Skye likes writing about mental health, nutrition, and wellness. She is passionate about sharing information that will educate, and positively affect people's lives.
Leann Poston, M.D.
Leann Poston, M.D. earned her medical degree from the Wright State University Boonshoft School of Medicine. She completed an MBA from Raj Soin College of Business, focusing on healthcare. She is a full-time medical communication writer and educator.
May 6, 2021
Hepatitis A is a highly contagious liver disease that is counted among the various strains of hepatitis or an inflammatory condition of the liver. “Hep-A,” as it’s known, may be less deadly than its counterparts hepatitis B and C, but it’s still no small medical matter.
Your liver is working day and night to clean your body of toxins, store energy, and create bile to help with your digestion. It’s also the largest solid organ in your body.
If you know the causes, symptoms, and treatments for hepatitis A, you’re more likely to keep this viral infection from impacting your health.
If you have hepatitis A, and looking for treatment options, PlushCare is a great place to start. Our partners at PlushCare, a top telehealth company can help to diagnose, create treatment plans for, and even prescribe medication, all online. Click here to make an appointment.
Hepatitis A spreads when your mouth comes into contact with the fecal matter of an infected person. When you have contact with objects, food, or drinks contaminated by the stool of an infected person, you may catch the virus. If someone infected with hepatitis A does not wash their hands after using the toilet and then touches objects such as kitchen utensils or food, there may be infected fecal matter on these objects. If you then touch these objects and transfer the fecal material to your mouth, you may become infected.
In countries and regions with poor health services, tainted water supplies, and a general lack of hygienic options, hepatitis A is often transmitted through contaminated food and water. Outbreaks can occur more frequently in these areas, but that does not mean the United States is immune.
According to the Centers for Disease Control and Prevention (CDC), “Hepatitis A is spread when a person ingests fecal matter—even in microscopic amounts—from contact with objects, food, or drinks contaminated by feces or stool from an infected person.”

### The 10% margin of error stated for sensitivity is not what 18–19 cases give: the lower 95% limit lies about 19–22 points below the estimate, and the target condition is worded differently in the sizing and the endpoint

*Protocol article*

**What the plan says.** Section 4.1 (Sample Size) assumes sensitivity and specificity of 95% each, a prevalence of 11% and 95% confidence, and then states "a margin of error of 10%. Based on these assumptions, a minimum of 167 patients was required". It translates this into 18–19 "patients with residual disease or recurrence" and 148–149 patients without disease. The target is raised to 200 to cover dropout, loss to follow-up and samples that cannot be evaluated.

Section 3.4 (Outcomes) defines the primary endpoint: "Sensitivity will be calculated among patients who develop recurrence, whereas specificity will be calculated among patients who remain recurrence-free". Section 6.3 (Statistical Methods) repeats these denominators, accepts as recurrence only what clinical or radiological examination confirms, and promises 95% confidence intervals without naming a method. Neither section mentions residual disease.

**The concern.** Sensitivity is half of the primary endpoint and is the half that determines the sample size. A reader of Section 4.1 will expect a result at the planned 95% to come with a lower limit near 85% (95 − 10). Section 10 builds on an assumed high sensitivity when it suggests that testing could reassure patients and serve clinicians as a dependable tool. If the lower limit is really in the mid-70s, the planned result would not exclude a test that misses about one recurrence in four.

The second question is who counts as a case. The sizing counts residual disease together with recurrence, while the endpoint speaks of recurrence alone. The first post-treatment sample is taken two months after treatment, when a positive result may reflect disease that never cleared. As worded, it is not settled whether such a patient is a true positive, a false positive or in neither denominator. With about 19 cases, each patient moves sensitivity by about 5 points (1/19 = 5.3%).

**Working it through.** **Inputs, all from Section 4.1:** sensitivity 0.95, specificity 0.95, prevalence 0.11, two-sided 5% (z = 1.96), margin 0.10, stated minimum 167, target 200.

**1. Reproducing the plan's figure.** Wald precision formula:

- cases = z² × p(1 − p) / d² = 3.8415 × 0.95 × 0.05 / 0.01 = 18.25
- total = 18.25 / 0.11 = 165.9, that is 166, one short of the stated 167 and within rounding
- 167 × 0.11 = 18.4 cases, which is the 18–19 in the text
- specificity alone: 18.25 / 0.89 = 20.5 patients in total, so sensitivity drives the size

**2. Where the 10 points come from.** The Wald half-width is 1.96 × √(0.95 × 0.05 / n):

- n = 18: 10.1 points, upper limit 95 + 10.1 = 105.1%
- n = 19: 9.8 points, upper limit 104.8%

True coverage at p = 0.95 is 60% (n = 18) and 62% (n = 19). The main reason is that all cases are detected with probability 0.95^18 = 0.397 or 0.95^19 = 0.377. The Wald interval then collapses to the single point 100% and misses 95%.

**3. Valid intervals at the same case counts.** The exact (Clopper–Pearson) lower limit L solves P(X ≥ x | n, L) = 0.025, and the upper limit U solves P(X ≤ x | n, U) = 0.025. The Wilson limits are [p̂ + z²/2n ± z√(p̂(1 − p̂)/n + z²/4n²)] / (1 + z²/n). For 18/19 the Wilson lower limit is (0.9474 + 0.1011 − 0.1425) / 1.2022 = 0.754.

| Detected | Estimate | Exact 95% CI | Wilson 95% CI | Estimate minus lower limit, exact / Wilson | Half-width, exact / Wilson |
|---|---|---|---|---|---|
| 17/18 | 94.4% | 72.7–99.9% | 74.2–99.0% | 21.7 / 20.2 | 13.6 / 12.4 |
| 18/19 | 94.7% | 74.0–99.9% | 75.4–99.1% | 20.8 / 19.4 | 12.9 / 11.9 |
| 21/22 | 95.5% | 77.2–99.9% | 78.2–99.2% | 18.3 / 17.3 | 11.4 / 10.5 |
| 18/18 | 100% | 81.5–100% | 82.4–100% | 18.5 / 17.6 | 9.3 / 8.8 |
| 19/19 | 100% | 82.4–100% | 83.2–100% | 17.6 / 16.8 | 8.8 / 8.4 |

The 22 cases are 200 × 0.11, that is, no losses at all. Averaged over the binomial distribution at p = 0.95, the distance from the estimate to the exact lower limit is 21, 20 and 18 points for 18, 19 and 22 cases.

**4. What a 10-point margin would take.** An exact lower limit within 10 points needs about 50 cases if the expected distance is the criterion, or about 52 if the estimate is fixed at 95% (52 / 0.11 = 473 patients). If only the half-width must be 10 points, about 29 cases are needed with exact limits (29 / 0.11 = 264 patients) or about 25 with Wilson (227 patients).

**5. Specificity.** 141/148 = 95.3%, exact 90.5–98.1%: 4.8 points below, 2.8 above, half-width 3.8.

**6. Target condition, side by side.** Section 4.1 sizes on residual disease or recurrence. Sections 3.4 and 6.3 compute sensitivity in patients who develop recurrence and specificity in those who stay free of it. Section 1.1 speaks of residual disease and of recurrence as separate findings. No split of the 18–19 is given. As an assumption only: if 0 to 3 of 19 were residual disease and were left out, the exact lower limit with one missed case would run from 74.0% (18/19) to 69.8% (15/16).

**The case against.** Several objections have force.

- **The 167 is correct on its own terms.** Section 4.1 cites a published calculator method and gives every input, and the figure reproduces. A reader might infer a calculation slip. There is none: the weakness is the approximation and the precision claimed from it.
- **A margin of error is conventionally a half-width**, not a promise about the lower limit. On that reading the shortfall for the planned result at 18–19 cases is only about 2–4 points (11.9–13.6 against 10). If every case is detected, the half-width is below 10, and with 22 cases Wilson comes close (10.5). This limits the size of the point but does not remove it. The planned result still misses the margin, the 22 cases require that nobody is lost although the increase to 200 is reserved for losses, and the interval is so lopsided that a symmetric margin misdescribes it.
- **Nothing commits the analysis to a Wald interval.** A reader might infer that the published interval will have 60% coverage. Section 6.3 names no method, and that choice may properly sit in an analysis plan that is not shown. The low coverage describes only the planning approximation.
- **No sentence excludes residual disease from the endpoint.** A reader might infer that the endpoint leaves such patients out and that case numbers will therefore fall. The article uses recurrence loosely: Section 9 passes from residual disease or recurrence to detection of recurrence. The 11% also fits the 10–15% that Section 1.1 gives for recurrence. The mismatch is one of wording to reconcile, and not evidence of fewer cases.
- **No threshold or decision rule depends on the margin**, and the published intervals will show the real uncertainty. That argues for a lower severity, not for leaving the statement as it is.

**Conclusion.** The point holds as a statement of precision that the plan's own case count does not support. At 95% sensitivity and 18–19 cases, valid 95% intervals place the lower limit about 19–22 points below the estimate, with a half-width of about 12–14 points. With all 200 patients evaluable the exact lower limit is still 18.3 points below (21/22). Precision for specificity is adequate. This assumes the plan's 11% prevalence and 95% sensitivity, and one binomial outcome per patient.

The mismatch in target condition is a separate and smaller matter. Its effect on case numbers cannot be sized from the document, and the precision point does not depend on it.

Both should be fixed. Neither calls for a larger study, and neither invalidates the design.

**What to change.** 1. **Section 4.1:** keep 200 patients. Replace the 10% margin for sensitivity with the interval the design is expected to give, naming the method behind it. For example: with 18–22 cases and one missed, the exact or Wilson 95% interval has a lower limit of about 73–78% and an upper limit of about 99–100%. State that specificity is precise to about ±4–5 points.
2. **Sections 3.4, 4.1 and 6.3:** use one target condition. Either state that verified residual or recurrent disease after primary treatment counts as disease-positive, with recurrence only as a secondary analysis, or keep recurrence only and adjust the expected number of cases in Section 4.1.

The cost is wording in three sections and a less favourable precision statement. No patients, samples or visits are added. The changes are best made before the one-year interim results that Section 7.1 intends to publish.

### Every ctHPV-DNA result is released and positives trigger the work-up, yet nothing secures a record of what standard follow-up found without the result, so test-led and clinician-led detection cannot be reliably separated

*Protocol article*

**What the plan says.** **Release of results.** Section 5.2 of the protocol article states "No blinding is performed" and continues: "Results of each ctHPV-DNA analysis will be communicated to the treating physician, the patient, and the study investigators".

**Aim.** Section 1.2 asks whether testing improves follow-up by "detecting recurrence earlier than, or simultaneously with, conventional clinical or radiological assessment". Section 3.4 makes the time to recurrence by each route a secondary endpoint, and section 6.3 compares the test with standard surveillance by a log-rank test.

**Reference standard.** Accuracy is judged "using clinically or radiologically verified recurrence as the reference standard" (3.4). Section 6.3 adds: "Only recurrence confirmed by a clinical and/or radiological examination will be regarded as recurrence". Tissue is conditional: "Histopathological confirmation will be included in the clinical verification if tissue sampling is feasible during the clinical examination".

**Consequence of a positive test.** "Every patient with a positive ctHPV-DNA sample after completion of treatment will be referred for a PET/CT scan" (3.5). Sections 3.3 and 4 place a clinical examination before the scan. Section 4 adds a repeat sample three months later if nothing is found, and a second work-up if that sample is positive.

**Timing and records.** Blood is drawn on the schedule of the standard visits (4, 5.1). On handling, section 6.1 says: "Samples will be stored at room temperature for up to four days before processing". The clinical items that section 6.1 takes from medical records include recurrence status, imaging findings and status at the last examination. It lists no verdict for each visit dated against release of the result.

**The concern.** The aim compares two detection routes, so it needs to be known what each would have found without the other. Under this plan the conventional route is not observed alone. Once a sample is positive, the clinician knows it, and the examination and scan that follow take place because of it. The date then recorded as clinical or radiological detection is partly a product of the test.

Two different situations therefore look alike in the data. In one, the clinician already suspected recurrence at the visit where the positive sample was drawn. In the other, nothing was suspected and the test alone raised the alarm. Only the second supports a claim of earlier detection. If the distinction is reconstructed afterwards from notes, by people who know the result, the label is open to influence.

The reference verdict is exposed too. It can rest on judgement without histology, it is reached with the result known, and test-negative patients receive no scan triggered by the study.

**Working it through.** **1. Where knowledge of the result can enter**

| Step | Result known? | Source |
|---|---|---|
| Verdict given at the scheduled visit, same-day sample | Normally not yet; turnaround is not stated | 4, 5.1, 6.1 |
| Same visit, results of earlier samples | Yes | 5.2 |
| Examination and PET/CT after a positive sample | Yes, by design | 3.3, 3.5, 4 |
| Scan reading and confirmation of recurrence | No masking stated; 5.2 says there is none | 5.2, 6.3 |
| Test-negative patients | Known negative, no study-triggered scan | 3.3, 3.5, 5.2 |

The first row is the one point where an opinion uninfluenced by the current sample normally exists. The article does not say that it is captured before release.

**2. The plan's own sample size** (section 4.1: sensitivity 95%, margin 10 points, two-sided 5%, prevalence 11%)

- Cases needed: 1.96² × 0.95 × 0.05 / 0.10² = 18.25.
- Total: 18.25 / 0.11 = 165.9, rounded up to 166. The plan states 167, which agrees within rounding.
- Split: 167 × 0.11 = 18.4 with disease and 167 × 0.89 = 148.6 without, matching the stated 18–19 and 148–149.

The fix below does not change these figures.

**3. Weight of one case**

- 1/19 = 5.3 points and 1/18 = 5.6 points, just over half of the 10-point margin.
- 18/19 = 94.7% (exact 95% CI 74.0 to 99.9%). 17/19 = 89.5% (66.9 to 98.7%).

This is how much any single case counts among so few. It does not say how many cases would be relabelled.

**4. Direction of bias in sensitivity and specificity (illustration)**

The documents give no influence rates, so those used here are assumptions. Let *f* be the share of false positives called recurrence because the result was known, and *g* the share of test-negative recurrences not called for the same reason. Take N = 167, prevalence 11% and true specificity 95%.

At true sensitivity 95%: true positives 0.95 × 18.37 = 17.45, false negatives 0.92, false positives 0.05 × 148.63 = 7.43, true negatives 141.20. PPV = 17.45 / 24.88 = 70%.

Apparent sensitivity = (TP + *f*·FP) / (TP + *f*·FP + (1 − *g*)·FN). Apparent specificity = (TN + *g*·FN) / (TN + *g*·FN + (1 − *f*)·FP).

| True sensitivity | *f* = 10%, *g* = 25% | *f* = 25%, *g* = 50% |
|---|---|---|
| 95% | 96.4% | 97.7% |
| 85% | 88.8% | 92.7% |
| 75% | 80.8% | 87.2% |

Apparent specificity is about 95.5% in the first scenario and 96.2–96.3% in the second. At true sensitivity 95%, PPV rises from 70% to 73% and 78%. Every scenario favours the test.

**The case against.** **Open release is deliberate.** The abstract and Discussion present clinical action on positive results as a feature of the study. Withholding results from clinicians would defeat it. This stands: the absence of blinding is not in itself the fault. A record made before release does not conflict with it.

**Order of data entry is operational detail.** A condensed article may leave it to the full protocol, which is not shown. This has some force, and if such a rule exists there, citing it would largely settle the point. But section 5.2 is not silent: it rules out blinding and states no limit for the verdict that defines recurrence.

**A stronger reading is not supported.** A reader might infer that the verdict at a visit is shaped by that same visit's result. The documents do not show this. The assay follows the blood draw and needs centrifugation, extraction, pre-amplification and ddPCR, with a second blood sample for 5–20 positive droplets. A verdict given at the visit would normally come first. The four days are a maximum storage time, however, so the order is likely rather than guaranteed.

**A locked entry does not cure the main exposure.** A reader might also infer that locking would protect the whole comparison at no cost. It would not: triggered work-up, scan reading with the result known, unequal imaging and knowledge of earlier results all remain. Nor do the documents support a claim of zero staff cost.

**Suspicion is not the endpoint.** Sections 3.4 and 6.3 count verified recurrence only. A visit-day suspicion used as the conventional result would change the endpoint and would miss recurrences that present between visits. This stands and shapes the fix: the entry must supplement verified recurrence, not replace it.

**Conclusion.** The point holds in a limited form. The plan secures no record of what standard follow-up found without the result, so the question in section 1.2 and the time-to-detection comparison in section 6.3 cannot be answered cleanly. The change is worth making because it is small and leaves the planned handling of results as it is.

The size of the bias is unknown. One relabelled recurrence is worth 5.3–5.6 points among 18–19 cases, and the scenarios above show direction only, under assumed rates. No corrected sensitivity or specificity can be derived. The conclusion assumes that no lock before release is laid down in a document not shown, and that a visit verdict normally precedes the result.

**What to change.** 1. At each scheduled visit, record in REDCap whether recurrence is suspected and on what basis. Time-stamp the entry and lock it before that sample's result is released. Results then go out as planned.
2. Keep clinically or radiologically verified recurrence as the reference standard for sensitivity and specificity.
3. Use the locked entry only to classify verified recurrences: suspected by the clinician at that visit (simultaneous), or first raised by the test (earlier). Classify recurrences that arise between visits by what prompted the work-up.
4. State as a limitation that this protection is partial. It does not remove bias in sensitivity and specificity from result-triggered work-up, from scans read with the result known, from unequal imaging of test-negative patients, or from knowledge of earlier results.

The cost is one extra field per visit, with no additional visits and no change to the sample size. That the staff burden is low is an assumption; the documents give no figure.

The CDC website lists the highest risk groups as:
Johns Hopkins also lists additional risk factors such as:
You can also get the virus from contaminated food (handled by someone who has hepatitis A). Everyone needs to be on the lookout for risky situations and hepatitis A symptoms.
The symptoms of “Hep-A” are much the same as other hepatitis infections. They include:
The virus itself has an incubation period between two to four weeks, so it can take that long for symptoms to show after exposure. And it’s important to note: many infected people never show symptoms but can easily pass the disease on to others.
If you notice symptoms or believe that you may have been exposed to hepatitis A, get a test—for your health and the health of those around you.
The testing for hepatitis A is relatively straightforward; a simple blood test can determine if you have hepatitis. It’s important to note: more sophisticated tests are required to distinguish hepatitis A from its more dangerous counterparts B and C.
A blood test called IgM anti-HAV looks specifically for antibodies to Hep-A in your blood. If you have the antibodies, you have had a hepatitis A infection.
There is a vaccine available for hepatitis A, and the World Health Organization (WHO) recommends it for anyone who believes they need it. In July 2020, the WHO reported that over thirty countries were planning on introducing the vaccine, particularly in areas where the disease was more widespread. The report went on to say:
“Some countries also recommend the vaccine for people at increased risk of hepatitis A, including:
And, of course, if you are traveling to areas of the world where there is a risk of contracting hepatitis A from drinking water or food, take the necessary precaution of a vaccine.
These and other efforts to combat the various strains of hepatitis are part of the W.H.O.’s 2020 theme, “Hepatitis-free future.” Keep up with your knowledge, safety precautions, and hygiene, and you’ll be a healthy member of that future as well!
The good news is that hepatitis A, while serious, does not often lead to life-threatening issues such as liver failure. In fact, many people improve without any medical care at all.
But in some cases, your symptoms may be severe enough to require the help of a doctor. Make an appointment right away if they are severe or if they leave and then return. One option is visiting our telehealth sister site, PlushCare.
Doctors at PlushCare can help you come up with a plan that takes into account the severity of your symptoms as well as your risk favors. Often, very simple courses of medication will keep you comfortable while hepatitis A runs its course. PlushCare doctors can diagnose, treat, and prescribe medication all via virtual appointments.
Click here to make an appointment with a PlushCare doctor.
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